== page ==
We’re taking everything we’ve learned and incorporating it into Virtual Family Workshops this fall. To learn more and register, check our Family Workshops page. Also, be sure to check back for more blogs expanding on the above themes.

Honoring My Child’s Interests

This post was written by Maureen Leary, Director of Toddler and Kindergarten Programs

Value of Virtual

When the Smithsonian closure due to Coronavirus health concerns was announced in mid-March, none of us had a clear sense of how long it would last. Once it became obvious that it was going to be more than a few weeks, SEEC faculty immediately transitioned to conducting distance learning through online platforms. Teaching young children this way is neither ideal nor intuitive, but we knew we needed to quickly develop these skills to better support our families. At SEEC we believe it’s important for us to offer virtual interactions for a number of reasons. It provides personal connections during a time when we can’t experience them directly; it offers an anchor point for themes and topics that families can explore in their own way and on their own time; it inserts some amount of structure into the days and weeks that have been completely upended; it allows children to retain a level of comfort and familiarity with peers and educators during what has turned into an extended closure with no definitive end.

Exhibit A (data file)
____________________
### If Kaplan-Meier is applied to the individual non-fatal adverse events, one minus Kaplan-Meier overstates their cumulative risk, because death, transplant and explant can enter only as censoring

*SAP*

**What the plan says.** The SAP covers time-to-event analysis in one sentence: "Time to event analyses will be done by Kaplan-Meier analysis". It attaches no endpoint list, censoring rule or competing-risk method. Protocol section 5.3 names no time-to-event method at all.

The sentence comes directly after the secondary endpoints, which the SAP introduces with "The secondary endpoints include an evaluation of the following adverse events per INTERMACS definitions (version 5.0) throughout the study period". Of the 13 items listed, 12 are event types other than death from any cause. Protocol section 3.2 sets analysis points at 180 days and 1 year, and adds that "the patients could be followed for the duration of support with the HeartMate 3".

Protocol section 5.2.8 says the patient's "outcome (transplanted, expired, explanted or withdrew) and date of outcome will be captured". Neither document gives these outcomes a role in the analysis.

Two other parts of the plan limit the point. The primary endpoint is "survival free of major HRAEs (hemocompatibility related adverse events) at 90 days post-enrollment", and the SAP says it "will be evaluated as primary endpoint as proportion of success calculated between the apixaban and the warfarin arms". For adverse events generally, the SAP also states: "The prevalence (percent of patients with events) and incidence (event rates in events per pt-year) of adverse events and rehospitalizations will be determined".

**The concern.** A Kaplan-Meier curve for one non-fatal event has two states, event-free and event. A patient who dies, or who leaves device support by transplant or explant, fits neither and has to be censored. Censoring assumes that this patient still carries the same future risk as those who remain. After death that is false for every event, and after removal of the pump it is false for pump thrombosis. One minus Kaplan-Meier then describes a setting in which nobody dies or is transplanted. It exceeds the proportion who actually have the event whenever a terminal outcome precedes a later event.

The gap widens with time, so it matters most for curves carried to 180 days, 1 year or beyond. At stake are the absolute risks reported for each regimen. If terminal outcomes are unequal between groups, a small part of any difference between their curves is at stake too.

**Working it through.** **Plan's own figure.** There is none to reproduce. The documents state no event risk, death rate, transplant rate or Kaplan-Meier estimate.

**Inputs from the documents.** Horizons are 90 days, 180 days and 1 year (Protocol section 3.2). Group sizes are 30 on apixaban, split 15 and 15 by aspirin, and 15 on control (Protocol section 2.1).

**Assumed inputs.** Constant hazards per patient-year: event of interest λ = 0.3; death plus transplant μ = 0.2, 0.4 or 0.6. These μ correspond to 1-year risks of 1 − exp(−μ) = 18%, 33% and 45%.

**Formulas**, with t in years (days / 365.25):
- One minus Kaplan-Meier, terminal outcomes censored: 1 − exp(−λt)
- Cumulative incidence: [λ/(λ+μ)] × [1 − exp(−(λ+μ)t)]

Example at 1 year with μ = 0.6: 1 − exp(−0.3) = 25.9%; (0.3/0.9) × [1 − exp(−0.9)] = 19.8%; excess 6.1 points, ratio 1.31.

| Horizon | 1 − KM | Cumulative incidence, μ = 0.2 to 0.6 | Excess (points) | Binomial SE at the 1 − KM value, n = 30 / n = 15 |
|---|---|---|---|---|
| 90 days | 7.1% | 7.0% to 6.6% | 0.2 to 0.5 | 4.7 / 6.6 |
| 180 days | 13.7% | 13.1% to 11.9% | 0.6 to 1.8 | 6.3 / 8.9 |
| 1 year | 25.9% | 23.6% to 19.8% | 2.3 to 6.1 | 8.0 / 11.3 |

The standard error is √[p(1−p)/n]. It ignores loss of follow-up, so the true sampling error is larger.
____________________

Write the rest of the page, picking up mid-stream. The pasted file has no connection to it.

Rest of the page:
The Challenges of Virtual

Many families are craving the connections and routines that suddenly disappeared from our lives, and appreciate the opportunity to see each other virtually. That said, we also know that consistently participating in these interactions can sometimes be a challenge. Maybe your child is tired, hungry, grumpy, or just uninterested. It could be that you have a work conflict and you can’t prioritize your child’s meeting over your own. Perhaps you’re feeling overstretched and just don’t want to add one more thing to your day. Skipping your child’s scheduled activity might cause feelings of guilt and worry, and cause you to wonder if it’s ok to be missing these online interactions.  At SEEC our answer is always an emphatic yes. We encourage families to follow their children’s leads on what helps the day go smoothly for them. It might be that they’d rather go outside during a virtual circle time, or that they just have no interest in it at all. Maybe they refuse to talk or get frustrated with how the conversation goes. All of this is developmentally appropriate and totally ok. Enrichment can be found in so many ways, in moments small and large, and doesn’t always have to be carefully orchestrated. What’s really important right now is that all of us, children and adults, feel cared for and supported.